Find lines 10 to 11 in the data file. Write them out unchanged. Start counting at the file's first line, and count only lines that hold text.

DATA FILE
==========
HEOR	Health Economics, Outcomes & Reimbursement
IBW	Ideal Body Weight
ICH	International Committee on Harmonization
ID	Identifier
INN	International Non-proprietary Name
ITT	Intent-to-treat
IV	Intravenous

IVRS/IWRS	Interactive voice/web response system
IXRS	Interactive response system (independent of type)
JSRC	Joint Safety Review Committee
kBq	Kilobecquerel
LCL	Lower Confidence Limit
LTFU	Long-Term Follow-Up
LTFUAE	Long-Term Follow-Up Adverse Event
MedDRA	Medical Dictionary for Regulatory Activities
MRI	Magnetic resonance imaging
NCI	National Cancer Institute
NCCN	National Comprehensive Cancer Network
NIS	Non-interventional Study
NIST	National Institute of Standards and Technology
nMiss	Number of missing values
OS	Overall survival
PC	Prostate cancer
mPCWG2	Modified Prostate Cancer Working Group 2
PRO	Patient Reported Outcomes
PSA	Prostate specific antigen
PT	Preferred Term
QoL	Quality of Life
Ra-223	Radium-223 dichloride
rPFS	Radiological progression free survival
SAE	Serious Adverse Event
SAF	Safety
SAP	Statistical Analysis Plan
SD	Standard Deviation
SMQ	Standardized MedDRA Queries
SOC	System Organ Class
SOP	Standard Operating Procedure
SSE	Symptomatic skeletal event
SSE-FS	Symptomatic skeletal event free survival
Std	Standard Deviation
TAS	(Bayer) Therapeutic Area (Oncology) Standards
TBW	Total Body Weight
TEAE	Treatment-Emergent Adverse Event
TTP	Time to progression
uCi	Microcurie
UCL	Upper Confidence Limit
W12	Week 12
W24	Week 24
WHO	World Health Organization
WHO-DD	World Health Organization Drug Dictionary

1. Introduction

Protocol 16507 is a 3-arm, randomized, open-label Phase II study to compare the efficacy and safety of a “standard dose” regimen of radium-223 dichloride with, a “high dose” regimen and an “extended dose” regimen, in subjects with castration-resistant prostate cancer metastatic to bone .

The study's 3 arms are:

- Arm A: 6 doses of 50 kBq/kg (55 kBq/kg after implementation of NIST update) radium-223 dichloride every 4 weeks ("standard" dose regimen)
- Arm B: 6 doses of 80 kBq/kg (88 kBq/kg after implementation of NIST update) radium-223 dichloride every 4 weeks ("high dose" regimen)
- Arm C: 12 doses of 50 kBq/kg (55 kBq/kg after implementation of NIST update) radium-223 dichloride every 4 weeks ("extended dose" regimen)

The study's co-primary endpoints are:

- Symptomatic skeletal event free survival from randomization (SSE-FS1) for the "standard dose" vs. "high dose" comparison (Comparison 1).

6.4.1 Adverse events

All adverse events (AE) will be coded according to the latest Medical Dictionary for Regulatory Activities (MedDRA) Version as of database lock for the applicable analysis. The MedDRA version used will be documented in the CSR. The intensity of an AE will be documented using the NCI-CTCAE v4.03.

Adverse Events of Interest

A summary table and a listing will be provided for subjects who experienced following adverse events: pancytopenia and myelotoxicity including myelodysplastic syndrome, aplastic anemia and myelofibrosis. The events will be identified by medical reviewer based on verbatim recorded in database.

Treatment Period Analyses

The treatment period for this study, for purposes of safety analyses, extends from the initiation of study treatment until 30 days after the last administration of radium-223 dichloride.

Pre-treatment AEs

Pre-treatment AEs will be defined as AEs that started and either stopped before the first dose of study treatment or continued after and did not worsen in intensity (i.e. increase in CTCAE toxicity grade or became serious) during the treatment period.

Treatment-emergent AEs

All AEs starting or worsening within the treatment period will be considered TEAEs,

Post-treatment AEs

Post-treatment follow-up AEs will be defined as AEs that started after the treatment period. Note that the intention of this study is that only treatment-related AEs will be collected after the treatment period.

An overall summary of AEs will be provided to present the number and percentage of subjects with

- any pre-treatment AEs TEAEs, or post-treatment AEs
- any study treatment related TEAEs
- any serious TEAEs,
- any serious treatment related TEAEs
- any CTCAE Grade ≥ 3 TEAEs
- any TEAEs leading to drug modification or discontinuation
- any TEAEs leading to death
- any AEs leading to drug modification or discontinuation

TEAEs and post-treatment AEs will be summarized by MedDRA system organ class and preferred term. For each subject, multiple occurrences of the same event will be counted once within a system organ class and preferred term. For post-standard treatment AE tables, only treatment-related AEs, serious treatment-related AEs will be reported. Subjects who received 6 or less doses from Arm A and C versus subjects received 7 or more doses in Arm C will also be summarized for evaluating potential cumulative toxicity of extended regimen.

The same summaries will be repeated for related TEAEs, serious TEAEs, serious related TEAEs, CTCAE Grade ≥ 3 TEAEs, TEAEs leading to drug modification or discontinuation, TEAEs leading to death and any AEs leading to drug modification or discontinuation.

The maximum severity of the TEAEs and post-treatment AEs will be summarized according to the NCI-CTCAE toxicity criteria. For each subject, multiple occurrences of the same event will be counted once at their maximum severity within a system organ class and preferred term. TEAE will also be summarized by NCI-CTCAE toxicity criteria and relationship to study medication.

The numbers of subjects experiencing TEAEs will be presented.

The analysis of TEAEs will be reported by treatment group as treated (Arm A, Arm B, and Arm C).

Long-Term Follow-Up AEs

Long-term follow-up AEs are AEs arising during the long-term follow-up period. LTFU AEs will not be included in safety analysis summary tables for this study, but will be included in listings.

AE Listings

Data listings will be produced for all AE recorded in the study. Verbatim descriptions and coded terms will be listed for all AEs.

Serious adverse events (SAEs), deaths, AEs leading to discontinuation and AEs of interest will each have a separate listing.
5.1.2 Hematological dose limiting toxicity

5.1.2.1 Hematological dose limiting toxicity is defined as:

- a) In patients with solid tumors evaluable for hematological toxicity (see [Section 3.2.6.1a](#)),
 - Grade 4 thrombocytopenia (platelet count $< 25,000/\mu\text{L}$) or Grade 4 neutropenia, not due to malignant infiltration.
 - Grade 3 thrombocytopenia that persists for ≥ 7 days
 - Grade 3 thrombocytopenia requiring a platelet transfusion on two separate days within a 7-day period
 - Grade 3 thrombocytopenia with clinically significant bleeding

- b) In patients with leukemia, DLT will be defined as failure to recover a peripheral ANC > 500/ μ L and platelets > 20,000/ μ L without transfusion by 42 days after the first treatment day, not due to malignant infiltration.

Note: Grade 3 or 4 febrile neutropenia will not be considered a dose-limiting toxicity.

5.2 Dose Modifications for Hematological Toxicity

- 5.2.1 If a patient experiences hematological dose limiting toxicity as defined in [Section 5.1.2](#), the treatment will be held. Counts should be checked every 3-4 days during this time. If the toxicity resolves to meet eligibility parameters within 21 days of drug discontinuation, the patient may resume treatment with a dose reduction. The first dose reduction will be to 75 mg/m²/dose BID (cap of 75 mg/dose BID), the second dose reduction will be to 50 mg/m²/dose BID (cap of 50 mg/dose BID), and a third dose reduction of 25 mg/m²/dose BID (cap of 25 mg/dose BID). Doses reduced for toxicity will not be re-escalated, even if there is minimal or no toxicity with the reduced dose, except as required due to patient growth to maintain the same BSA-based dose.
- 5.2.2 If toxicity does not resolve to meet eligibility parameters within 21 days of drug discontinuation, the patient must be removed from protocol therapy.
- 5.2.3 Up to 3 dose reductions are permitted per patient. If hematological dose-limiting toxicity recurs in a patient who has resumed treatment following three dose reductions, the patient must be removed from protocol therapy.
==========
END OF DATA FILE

JSRC	Joint Safety Review Committee
kBq	Kilobecquerel